Raging Phoenix aka Deu suay doo (2009) Thailand imdb Directed by Rashane Limtrakul Written by Sompope Vejchapipat.
I am not sure if anyone reads these because they are looking for films to watch (or avoid) but if you do, here is why you must hunt down Raging Phoenix in three words:
DRUNKEN. THAI. KICK-BOXING.
My work here is done!
You need more convincing? You need a slightly longer review? OK. How about a full sentence.
Raging Phoenix stars the girl from Chocolate as a young alcoholic who learns Drunken Thai Kick-Boxing to fight human slavers.
No not Juliette Binoche. Yes, Carrie-Anne Moss would make more sense, but not her either. Look we are not talking about the Lasse Hallström film Chocolat, we are talking about the Thai martial arts film Chocolate that introduced the world to the best female martial artist on film since Michelle Yeoh, namely JeeJa Yanin aka Yanin Vismistananda/Yanin Vismitananda.
What makes her special is that she hits people like Tony Jaa (that relentlessly physical Muay Thai style); she combines martial arts with dance like Jackie Chan only adding break-dancing to the mix; she uses team martial arts choreography like Jet Li and Miu Tse in My Father is a Hero and she has more emotional range than any of the men. She is also completely willing to get dirty and look unglamorous.
The plot of Raging Phoenix (such as it is) sees JeeJa playing Deu, a morose alcoholic who has lost or alienated everyone in her life with her combative ways. When slavers try to kidnap her, she is rescued by a troupe of drunken Thai kick-boxing break-dancers (I can hardly believe that you can list those words one after the other into a phrase that exists on film), named Pig-Shit, Dog-Shit, Bull-Shit and Sanim. All four men have lost someone in their life to slavers and have dedicated their lives to drinking and beating up slavers while drunk.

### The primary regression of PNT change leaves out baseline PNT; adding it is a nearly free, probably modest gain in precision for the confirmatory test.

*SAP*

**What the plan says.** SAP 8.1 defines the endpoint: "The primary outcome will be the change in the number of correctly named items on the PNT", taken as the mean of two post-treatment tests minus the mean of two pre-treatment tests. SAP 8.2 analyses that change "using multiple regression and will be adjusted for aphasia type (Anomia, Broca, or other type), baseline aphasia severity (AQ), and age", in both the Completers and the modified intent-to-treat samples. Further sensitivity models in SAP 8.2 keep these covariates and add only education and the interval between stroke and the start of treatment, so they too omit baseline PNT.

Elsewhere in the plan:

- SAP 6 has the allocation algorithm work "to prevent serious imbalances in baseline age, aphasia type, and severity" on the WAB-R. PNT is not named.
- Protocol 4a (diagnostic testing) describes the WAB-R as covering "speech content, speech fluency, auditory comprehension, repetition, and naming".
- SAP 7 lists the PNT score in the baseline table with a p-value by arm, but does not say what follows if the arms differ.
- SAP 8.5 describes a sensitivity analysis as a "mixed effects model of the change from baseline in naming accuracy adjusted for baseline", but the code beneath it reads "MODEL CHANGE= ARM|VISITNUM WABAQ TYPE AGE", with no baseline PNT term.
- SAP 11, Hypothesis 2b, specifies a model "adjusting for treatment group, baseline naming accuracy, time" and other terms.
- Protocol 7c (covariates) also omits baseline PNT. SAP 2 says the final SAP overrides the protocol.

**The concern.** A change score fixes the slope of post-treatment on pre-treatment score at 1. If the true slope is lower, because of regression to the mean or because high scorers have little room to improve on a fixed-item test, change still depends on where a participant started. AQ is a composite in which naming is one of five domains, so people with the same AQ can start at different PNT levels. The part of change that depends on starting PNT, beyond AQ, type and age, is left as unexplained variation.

To be exact they practice the art of Meyraiyuth, a combination of drinking, Muay Thai, breakdancing and parkour. There is a bit more philosophy here than in Jackie Chan's Drunken Masterfilms. As Bull-Shit explains to Deu, "Meyraiyuth is about pain. Alcohol is just the way that pain becomes violence."
In other words, when Jackie Chan practices Drunken Style Kung-Fu, the drunker he gets, the better at Kung-Fu that he gets. Which is why Drunken Master 2 ends with Jackie drinking alcohol so strong that it sets his breath on fire. When Jeeja Yanin practices Meyraiyuth, the more emotional pain that she is in, the better at beating people she is. Which is why Raging Phoenix ends with a heart-broken Jeeja flat-out killing people with knees and elbows.
While melodramatic, the film does have villains who create Jeeja's emotional anguish and deserve her wrath. They are slavers, so it would seem obvious that they are kidnapping girls for forced prostitution, but that would be too simple. (One almost feels like the change was made at the behest of some official in Tourism Thailand worried that horny tourists might see the film and feel guilt over their sex trips.) Instead of simple sexual slavery, the Jaguar gang in the film kidnaps women to create an expensive perfume so intoxicating that its wearers become addicted to sex. The perfume is made from human pheromones and when this is announced it conjures thoughts of some hideous rendering factory which feeds beautiful Thai girls screaming into its gears to be ground down into tiny perfume bottles.